Legislative Efforts on Religious Freedom Are Rarely Voted Into Law in America

Legislative Efforts on Religious Freedom Are Rarely Voted Into Law in America
Image: Andrew Harnik / Pool / AP. Secretary of State Antony Blinken speaks at a news conference to announce the annual International Religious Freedom Report at the State Department in Washington, Wednesday, May 12, 2021.

Secretary of State Antony Blinken called out Saudi Arabia.

The Gulf kingdom “remains the only country in the world without a Christian church, though there are more than a million Christians living [there],” he stated yesterday.

Such high-level criticism of the key US ally is a departure from the foreign policy of the Trump administration, though the State Department has listed the oil-rich nation as a Country of Particular Concern on international religious freedom (IRF) since 2004.

Blinken also highlighted recent violations in Iran, Burma, Russia, Nigeria, and China. Positive developments were noted in Sudan, Uzbekistan, and Turkmenistan.

“Our promise to the world is that the Biden-Harris administration will protect and defend religious freedom around the world,” stated Blinken, releasing the 23rd annual International Religious Freedom Report, assessing the records of nearly 200 countries and territories.

“We will maintain America’s longstanding leadership on this issue, [and] we’re grateful for our partners.”

He named several entities, but one is glaring in its absence:

The US Congress.

Six years ago, 21Wilberforce, a Christian human rights organization, launched the International Religious Freedom Scorecard to hold America’s lawmakers to account.

“There is much room for improvement,” Lou Ann Sabatier, director of communication, told CT. “It is a long and arduous process for an IRF bill to become a law, and many do not make it out of committee.”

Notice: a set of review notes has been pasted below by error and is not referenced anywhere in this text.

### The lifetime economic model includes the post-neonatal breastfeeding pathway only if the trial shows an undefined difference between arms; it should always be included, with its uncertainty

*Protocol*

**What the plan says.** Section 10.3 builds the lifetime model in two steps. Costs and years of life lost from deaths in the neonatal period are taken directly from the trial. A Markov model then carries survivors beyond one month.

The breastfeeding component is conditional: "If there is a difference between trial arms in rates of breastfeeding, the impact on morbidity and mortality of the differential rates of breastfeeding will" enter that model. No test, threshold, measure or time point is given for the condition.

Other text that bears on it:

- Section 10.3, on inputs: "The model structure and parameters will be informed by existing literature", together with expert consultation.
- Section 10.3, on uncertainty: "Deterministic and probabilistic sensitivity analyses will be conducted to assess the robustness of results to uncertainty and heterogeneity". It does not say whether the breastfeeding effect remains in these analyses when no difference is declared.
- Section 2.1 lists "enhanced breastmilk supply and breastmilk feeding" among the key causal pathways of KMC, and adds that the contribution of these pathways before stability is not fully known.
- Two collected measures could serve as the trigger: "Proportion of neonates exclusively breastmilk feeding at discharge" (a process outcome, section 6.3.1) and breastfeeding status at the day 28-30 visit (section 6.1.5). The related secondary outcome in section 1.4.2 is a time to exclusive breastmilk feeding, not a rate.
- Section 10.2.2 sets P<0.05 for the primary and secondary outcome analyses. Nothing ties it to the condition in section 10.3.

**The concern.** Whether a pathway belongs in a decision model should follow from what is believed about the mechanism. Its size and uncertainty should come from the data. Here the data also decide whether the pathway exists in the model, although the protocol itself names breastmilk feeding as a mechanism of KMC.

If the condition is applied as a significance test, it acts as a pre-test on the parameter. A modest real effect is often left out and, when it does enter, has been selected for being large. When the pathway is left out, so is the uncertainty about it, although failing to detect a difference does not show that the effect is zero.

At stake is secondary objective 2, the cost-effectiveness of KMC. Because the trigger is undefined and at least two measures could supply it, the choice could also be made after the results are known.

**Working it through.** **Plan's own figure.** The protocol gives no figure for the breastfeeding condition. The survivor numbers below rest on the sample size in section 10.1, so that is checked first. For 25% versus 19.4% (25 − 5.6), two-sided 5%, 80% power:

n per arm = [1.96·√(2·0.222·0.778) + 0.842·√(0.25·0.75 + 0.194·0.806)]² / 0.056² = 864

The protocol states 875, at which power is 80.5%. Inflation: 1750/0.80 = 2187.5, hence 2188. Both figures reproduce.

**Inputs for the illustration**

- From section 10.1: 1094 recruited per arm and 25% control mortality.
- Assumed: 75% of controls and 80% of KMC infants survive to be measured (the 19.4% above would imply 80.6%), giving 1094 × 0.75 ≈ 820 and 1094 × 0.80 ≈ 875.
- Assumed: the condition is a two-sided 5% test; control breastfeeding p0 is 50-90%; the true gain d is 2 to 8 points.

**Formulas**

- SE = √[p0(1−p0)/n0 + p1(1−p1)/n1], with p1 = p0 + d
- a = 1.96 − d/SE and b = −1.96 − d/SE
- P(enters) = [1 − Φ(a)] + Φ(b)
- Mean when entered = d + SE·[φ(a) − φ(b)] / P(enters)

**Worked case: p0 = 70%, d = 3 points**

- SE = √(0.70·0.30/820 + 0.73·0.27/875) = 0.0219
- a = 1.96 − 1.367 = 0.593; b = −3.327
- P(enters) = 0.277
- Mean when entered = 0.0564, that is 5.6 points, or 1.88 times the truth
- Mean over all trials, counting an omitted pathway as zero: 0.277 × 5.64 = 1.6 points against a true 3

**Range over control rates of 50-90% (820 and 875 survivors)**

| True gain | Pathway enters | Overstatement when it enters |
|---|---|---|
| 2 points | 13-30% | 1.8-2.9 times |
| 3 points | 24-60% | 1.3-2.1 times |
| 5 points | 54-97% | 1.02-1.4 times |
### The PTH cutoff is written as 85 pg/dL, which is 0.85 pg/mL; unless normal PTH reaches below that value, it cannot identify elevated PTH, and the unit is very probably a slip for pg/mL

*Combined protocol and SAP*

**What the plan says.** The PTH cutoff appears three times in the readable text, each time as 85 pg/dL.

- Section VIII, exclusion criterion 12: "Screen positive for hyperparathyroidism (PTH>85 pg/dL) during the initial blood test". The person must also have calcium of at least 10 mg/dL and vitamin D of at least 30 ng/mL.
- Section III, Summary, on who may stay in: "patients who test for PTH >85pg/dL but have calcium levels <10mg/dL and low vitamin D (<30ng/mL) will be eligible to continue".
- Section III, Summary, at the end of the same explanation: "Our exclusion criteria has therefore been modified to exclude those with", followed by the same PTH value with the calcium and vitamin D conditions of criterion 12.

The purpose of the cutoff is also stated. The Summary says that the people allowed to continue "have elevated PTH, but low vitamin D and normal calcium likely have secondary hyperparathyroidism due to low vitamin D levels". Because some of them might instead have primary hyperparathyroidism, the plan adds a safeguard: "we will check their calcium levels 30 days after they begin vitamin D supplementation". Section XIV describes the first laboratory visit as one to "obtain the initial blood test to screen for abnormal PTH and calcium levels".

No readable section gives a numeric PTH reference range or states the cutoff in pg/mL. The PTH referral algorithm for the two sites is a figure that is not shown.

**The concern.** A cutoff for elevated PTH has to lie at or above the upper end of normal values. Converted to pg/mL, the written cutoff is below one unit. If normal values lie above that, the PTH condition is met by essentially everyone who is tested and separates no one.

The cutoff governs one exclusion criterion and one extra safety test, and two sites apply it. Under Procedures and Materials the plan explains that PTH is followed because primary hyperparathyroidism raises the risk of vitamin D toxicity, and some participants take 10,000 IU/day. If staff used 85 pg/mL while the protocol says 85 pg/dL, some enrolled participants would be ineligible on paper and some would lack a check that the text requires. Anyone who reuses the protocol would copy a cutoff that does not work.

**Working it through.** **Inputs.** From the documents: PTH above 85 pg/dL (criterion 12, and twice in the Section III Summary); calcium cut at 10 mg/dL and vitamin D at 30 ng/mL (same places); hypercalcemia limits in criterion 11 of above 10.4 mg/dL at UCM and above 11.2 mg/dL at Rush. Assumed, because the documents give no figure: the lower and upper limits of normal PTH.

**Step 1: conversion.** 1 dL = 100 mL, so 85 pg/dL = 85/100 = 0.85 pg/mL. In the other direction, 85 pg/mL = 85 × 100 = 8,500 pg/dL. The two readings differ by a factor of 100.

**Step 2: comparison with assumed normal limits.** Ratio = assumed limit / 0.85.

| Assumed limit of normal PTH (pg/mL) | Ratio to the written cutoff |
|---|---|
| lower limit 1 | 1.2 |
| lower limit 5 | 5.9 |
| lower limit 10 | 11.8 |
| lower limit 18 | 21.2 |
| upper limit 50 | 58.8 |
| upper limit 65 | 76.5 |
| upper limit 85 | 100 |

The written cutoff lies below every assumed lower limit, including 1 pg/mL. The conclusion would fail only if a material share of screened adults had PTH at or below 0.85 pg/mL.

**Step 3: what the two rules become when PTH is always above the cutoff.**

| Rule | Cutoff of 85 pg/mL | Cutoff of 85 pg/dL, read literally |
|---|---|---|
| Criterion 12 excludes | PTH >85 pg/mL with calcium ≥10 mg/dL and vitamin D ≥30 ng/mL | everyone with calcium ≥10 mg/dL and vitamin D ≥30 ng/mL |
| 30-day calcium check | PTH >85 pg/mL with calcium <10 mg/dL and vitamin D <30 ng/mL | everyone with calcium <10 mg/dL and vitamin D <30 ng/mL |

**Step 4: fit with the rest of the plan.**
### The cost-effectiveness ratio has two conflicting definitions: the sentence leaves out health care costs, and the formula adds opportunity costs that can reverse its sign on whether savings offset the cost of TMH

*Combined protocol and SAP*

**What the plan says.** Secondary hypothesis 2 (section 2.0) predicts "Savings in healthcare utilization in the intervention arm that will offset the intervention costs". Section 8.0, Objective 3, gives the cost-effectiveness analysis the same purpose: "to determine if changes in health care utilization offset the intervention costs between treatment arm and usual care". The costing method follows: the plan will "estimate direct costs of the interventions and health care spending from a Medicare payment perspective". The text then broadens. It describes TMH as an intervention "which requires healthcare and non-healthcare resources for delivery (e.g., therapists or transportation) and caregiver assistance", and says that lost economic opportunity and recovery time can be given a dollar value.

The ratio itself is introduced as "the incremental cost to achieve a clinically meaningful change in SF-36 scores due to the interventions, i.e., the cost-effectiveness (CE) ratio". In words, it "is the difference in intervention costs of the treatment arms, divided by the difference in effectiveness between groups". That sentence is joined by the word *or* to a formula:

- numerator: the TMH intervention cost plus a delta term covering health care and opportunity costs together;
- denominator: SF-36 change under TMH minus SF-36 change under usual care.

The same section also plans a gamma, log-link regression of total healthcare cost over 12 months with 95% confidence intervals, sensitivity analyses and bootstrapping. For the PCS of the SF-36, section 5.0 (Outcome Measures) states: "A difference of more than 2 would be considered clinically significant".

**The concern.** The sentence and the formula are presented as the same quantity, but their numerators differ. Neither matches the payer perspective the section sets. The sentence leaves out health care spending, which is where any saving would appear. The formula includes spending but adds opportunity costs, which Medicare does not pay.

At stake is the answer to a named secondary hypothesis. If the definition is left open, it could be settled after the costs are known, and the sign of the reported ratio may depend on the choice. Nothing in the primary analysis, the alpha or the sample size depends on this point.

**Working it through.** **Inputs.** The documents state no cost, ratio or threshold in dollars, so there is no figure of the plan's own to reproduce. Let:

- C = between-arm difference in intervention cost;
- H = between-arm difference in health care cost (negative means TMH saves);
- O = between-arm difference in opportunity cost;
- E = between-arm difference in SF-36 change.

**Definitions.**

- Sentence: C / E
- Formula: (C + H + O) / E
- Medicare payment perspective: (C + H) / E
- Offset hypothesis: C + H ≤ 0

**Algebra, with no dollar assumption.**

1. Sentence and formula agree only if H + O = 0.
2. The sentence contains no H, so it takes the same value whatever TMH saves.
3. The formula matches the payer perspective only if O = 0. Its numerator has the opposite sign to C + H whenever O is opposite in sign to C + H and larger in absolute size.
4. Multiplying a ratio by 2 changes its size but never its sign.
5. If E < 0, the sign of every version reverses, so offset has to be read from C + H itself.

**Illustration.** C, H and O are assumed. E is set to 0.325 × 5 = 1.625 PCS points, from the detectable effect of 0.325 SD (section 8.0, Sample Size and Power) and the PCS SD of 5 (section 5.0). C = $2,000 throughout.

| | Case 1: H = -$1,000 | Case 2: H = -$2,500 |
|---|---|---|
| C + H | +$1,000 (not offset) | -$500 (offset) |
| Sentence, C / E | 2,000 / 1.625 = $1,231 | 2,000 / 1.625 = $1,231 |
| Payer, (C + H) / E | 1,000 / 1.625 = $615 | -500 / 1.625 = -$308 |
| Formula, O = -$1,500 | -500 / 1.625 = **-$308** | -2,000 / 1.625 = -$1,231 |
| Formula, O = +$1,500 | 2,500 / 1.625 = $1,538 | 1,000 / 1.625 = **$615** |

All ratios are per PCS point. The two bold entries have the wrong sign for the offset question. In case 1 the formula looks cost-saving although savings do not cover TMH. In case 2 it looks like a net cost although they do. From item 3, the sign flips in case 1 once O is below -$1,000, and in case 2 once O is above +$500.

The latest scorecard, released this week and grading the two-year term of the 116th Congress, lists 91 legislative efforts in both the Senate and the House of Representatives.

Only two became law.

The daughter of one of Congress’s chief IRF champions is not happy.

“As religious freedom abuses have proliferated around the world, America’s efforts to advocate for this bedrock human right have not kept pace,” stated Katrina Lantos Swett, whose late father cofounded the Tom Lantos Human Rights Commission, a bipartisan caucus in the House.

“This vital tool tells us who in our Congress is leaning forward in defense of the First Freedom, and who is leaning back.”

The scorecard is endorsed by Sam Brownback and Suzan Johnson Cook, former ambassadors at large for IRF under presidents Donald Trump and Barack Obama, respectively. Bob Fu, founder of ChinaAid, and Farahnaz Ispahani, a former member of Pakistan’s parliament, also support the 21Wilberforce effort.

English author Os Guinness joins them, blunt in his assessment.

“My concern is not only religious freedom around the world,” he stated, “but the lack of leadership on this issue—which has been America’s birthright.”

Rand Paul, a Republican from Kentucky, was 1 of 9 senators to receive an F score. Colleen Hanabusa, a Democrat from Hawaii, was 1 of 8 representatives in the lowest tier.

But 62 legislators were recognized as “notable leaders.” Brad Sherman, a Democrat from California, ranks first in the House. Marco Rubio, a Republican from Florida, ranks first in the Senate.

Rubio was the primary sponsor of the two bills that became law. The Hong Kong Human Rights and Democracy Act and the Uyghur Human Rights Policy Act were both passed unanimously.

“The freedom to practice or live out one’s faith according to one’s conscience is a sacred right that no government has the authority to take away,” Rubio stated.

“Tragically, this fundamental human right remains under constant assault around the world.”

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Source: Christianity Today

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